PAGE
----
Indexed on: 17 Sep '05Published on: 17 Sep '05Published in: Orthopedic Clinics of North America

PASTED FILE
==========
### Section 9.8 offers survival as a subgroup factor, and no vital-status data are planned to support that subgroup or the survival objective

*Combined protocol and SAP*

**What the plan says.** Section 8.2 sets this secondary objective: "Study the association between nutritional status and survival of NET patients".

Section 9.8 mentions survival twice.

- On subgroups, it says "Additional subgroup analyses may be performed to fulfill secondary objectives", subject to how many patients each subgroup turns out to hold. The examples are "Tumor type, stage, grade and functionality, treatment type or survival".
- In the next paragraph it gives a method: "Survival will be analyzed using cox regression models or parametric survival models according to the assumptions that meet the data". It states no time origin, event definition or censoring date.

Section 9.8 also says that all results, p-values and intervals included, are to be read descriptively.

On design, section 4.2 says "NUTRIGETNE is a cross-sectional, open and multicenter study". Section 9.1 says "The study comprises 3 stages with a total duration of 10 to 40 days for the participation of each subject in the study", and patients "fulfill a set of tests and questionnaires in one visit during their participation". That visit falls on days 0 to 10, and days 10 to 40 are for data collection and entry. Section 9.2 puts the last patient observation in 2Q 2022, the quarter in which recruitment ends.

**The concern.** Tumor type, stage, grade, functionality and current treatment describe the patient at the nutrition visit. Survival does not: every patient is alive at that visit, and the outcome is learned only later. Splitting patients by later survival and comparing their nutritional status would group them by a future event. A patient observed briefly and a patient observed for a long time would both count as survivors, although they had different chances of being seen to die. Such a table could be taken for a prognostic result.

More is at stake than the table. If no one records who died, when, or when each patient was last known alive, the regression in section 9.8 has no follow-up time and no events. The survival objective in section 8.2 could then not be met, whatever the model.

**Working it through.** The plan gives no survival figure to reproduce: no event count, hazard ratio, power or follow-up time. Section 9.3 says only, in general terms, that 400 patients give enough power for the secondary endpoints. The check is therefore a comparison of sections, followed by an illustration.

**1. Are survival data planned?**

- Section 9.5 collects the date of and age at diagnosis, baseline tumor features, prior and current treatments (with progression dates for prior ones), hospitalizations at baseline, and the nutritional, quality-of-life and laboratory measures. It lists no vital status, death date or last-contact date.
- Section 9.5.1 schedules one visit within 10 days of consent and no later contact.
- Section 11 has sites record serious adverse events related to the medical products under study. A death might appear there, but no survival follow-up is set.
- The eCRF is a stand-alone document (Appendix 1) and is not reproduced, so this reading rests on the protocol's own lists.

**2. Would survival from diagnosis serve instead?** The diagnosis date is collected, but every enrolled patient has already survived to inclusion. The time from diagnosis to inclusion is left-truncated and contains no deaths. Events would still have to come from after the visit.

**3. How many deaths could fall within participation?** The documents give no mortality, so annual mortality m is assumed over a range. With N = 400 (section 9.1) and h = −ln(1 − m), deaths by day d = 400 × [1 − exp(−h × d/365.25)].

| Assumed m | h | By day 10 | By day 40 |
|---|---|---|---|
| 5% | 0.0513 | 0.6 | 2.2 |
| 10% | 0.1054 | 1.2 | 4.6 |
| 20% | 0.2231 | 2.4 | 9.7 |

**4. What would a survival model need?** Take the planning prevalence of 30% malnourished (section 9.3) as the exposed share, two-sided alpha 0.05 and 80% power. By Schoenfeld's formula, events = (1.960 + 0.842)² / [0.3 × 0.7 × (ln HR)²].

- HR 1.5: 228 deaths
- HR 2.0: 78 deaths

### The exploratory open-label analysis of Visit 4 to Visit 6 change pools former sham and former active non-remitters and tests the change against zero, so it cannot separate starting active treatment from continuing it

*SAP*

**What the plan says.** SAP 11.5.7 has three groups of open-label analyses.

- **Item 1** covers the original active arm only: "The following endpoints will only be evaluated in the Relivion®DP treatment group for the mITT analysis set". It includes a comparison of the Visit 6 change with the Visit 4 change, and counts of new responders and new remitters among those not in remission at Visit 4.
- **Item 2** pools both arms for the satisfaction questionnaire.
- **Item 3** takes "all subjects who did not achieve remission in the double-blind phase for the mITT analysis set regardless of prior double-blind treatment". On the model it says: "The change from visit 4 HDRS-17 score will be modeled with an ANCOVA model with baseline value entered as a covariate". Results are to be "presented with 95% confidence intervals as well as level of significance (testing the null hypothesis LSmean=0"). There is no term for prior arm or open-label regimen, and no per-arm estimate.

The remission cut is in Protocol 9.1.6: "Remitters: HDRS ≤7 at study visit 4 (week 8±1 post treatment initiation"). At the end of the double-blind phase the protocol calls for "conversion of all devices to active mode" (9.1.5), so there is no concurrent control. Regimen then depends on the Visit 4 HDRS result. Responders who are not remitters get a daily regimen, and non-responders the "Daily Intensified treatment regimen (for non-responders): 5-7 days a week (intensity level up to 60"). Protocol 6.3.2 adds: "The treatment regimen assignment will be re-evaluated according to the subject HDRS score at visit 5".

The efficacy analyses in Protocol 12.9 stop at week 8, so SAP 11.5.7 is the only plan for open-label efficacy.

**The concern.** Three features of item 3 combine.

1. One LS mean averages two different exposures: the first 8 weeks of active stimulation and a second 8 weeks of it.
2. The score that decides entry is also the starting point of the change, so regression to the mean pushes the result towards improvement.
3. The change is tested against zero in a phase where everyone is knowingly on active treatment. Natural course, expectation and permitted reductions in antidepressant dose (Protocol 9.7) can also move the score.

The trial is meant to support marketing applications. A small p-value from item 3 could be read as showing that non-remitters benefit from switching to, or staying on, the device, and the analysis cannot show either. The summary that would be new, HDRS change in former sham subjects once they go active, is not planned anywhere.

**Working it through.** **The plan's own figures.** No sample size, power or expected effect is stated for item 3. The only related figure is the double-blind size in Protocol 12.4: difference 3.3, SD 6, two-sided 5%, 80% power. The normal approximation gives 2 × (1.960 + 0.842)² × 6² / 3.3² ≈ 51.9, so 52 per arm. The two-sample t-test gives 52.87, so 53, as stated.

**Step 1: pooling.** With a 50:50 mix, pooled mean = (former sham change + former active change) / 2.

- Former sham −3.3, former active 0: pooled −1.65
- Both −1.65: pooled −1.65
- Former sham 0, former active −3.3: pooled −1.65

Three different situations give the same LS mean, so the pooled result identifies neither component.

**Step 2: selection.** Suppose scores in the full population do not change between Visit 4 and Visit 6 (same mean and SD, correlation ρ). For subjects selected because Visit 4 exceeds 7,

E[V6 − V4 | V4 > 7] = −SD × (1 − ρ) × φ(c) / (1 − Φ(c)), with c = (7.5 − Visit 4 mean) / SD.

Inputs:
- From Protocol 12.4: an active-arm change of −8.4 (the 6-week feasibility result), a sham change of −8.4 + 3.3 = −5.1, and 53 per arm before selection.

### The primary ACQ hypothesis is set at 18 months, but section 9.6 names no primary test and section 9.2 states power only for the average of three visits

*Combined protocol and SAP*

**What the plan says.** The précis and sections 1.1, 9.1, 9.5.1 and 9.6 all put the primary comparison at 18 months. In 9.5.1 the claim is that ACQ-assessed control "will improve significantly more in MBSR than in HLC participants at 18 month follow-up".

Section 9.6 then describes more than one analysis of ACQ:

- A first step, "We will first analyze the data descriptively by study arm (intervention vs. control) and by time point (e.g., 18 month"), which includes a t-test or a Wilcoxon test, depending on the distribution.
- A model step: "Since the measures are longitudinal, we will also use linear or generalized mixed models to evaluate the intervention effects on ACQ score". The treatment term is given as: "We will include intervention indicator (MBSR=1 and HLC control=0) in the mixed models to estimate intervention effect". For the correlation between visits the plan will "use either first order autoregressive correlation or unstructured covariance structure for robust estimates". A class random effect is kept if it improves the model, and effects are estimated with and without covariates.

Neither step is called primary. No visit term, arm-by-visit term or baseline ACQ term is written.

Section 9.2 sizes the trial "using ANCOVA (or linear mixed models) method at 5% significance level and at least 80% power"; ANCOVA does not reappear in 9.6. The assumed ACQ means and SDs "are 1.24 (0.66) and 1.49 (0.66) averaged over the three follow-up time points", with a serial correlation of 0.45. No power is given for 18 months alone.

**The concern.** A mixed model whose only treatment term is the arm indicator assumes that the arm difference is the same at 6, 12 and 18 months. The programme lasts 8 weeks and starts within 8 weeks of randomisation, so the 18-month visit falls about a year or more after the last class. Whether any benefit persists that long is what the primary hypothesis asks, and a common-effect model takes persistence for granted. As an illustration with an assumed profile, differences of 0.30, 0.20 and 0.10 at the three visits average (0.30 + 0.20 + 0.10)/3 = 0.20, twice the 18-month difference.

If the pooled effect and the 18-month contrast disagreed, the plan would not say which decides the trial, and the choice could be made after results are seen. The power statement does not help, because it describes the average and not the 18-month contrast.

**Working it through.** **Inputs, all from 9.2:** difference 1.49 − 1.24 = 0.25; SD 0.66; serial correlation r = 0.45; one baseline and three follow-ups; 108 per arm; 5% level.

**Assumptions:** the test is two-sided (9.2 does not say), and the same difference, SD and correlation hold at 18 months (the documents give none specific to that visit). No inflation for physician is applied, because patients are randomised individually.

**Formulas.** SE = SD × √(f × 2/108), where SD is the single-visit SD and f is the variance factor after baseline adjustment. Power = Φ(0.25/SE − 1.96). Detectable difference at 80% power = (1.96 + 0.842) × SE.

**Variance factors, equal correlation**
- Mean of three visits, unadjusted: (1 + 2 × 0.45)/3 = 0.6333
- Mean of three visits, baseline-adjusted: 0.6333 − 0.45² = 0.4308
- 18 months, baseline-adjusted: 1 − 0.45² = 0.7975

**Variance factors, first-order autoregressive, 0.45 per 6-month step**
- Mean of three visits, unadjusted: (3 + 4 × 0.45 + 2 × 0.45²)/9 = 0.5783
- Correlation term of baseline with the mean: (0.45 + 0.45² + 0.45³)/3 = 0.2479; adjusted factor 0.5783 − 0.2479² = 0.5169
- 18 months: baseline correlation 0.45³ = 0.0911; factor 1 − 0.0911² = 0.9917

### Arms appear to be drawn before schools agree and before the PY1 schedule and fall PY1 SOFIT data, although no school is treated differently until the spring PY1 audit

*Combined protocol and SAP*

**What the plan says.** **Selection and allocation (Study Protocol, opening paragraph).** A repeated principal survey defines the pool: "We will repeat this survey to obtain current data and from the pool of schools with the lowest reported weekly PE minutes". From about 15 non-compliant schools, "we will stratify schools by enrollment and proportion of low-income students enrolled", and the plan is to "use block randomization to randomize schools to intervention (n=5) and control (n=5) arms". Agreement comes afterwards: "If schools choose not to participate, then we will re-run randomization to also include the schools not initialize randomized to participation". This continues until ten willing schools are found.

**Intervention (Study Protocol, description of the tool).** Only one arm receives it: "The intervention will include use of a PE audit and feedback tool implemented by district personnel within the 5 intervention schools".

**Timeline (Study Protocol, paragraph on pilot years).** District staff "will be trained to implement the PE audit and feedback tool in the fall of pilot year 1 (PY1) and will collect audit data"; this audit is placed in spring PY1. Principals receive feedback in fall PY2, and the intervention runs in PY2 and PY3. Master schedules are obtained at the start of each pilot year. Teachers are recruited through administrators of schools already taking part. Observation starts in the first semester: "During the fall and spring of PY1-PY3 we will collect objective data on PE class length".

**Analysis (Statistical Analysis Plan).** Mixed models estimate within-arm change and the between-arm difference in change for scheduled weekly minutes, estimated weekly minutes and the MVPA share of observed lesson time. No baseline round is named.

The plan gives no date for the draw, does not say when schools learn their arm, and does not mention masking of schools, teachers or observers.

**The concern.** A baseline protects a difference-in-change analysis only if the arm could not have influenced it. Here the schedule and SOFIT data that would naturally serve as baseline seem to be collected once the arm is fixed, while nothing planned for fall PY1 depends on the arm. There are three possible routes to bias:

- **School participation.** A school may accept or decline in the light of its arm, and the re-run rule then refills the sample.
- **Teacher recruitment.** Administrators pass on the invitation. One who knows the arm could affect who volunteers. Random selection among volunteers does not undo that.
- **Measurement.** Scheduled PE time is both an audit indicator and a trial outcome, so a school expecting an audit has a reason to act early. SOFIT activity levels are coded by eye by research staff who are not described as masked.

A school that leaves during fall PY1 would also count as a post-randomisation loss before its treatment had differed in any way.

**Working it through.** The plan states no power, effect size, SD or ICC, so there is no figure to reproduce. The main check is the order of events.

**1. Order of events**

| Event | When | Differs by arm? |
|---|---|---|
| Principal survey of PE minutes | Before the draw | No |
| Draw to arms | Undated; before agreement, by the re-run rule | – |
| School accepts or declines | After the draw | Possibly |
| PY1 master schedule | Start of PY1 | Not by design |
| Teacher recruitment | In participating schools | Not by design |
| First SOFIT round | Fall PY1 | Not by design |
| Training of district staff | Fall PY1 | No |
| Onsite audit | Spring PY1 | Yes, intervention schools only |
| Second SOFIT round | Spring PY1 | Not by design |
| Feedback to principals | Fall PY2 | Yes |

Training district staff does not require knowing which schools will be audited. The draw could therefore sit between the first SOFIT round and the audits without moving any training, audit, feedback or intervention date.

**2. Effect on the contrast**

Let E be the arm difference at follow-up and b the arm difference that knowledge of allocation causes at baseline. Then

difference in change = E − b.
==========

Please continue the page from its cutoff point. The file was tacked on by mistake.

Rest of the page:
The evidence supporting the therapeutic value of arthroscopic debridement of the knee is overwhelming. However, there is a need for better-designed clinical trials comparing arthroscopic debridement to established alternative treatments. The most important factor in determining success is proper patient selection, and many who have osteoarthritis of the knee will not benefit from arthroscopic debridement. Patients who have end-stage osteoarthritis or severe malalignment and those who do not have mechanical symptoms are unlikely to improve. The important considerations are how effective the treatment is and whether the expected benefits justify the risks, potential complications, and cost. An objective analysis of outcome studies in patients who have osteoarthritis of the knee joint clearly shows that properly selected patients will benefit greatly from arthroscopic debridement and many will be saved from the increased morbidity and potential complications of alternative treatments.